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Archaeological Site Formation: Understanding Lake Margin Contexts

Allan Gavin Thayer Morton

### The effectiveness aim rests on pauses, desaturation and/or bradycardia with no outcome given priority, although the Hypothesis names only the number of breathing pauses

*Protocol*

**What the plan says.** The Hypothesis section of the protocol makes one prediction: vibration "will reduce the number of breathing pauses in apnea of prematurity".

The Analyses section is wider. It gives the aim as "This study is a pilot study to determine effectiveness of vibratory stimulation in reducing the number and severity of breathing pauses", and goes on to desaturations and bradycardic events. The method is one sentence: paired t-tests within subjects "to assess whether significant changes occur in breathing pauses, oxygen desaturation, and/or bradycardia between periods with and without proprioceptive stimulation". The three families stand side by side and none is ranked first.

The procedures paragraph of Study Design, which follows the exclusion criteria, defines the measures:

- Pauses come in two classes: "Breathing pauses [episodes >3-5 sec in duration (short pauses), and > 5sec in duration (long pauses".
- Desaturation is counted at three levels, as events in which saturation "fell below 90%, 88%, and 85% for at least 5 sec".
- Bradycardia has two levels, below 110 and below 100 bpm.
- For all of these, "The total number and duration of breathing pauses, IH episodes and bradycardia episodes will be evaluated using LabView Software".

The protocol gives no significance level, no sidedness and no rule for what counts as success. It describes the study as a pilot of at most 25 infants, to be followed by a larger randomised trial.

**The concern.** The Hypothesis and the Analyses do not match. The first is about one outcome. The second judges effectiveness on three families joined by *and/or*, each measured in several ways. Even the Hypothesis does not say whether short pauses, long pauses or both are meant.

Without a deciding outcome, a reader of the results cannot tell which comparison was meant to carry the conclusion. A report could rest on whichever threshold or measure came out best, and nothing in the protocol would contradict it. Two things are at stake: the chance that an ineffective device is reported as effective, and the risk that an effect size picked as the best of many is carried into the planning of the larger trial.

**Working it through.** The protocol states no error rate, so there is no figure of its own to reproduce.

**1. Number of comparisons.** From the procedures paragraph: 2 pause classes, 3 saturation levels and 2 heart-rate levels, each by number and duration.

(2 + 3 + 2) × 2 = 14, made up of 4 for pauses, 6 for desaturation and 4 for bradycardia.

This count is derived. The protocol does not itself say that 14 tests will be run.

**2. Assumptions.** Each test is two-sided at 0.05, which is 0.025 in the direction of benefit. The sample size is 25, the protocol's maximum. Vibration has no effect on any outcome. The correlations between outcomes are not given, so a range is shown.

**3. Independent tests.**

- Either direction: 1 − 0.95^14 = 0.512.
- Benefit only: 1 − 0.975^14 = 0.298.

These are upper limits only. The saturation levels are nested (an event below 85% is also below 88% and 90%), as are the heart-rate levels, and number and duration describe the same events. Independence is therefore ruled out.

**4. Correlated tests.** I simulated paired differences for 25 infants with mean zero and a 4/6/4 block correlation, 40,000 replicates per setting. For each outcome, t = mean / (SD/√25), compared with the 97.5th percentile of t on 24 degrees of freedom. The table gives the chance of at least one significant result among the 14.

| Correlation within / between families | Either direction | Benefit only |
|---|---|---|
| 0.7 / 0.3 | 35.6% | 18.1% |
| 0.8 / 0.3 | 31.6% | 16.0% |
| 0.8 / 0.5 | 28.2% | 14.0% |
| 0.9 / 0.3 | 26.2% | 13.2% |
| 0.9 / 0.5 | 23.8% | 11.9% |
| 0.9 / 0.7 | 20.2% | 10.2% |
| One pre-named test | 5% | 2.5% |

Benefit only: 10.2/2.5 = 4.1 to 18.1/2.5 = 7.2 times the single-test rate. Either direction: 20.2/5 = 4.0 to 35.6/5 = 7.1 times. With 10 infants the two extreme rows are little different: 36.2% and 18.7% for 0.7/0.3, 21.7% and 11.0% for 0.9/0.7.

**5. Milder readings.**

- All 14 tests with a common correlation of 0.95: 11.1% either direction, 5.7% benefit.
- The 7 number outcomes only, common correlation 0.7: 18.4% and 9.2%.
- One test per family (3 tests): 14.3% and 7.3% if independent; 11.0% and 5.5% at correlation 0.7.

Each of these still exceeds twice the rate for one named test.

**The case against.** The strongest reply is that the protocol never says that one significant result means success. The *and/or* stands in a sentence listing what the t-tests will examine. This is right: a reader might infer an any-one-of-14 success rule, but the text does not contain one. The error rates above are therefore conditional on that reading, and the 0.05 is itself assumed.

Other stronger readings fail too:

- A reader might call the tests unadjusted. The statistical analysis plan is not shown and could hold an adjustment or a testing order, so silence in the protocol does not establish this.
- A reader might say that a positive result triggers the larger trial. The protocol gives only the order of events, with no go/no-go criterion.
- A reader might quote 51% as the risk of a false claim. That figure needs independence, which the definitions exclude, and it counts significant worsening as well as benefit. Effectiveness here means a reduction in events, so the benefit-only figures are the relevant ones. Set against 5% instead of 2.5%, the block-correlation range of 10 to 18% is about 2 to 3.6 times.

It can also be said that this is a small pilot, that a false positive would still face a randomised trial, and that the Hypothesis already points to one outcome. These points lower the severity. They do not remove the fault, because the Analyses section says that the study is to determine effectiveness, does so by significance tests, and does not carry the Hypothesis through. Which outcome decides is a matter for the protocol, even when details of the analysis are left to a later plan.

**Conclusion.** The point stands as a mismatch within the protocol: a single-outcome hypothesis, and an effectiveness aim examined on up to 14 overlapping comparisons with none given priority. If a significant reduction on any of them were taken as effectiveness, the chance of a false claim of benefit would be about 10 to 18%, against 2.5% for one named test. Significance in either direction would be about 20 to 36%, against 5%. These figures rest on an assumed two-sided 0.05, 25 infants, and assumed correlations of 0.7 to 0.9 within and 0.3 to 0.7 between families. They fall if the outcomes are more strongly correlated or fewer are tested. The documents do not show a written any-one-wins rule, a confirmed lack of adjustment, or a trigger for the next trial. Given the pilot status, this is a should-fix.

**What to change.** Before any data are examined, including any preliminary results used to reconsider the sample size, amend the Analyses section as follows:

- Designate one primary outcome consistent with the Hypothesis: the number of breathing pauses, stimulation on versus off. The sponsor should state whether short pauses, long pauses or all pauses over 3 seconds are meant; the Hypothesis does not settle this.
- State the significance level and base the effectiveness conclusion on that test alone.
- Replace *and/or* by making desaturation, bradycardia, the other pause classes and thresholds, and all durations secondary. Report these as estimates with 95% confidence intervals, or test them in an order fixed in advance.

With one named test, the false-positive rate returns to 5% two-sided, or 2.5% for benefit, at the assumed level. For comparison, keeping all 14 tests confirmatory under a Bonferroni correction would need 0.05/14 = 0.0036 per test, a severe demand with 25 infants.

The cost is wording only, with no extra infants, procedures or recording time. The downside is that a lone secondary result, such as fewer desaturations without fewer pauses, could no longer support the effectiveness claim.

Artefacts are meaningless until viewed in their chronological, spatial and functional context. Archaeological interpretation relies unequivocally on the integrity of these affiliations. The archaeological record, however, is not static. It is part of a dynamic natural system that is constantly being changed and reworked. The importance of this fact is that these natural systems can affect the inferences that archaeologists make. Natural site formation processes must be understood before using the archaeological record for interpretations. There are many natural processes that can affect the record, including biological factors and physical agencies. The potential processes available for study are vast and as a result, within this work a selected set of site formation processes are considered in detail. Of the extensive array of natural processes at work in site formation, a predominant part of the equation is the action of sedimentation. Various past studies in site formation are based on sedimentation in a fluvial environment and have dealt with lake margins only in a cursory manner. It is this geomorphological process in a near shore environment that will be examined for its effect upon archaeological sites and the material artefact record. The archaeological remains examined in this work are possibly Plio-Pleistocene occurrences from East and Central Africa. Chapter One sets out to describe the importance of understanding lake margin processes as well as to describe the scope of this work. Chapter Twoincludes a discussion of the methodology and background for this research. It will provide the necessary information for an understanding of some of the pertinent geomorphological processes at work at a lake margin. Chapter Three is a presentation of themethodology and results of each site formation experiment conducted. It includes a descrAtion of each experiment, summary and descrAtive statistics, a discussion of the findings and a summary of results as indicators of archaeological site transformation. Since a single model analogue used exclusively in taphonomic and site formation analysis may be a simplistic approach to a complex situation, actualistic studies outlining alternative models are examined in Chapter Four. It is a comparative study of the effects of a lacustrine incursion with all other known agencies that have potential for transforming an archaeological site. Chapter Five is an application of the results to Naiyena Engol from Lake Turkana, Kenya and Senga 5A from Zaire, the first being a Plio-Pleistocene archaeological site and the second being an occurrence that has variously been interpreted as Pliocene to Holocene in age. Chapter Six is a conclusion and summary of the findings.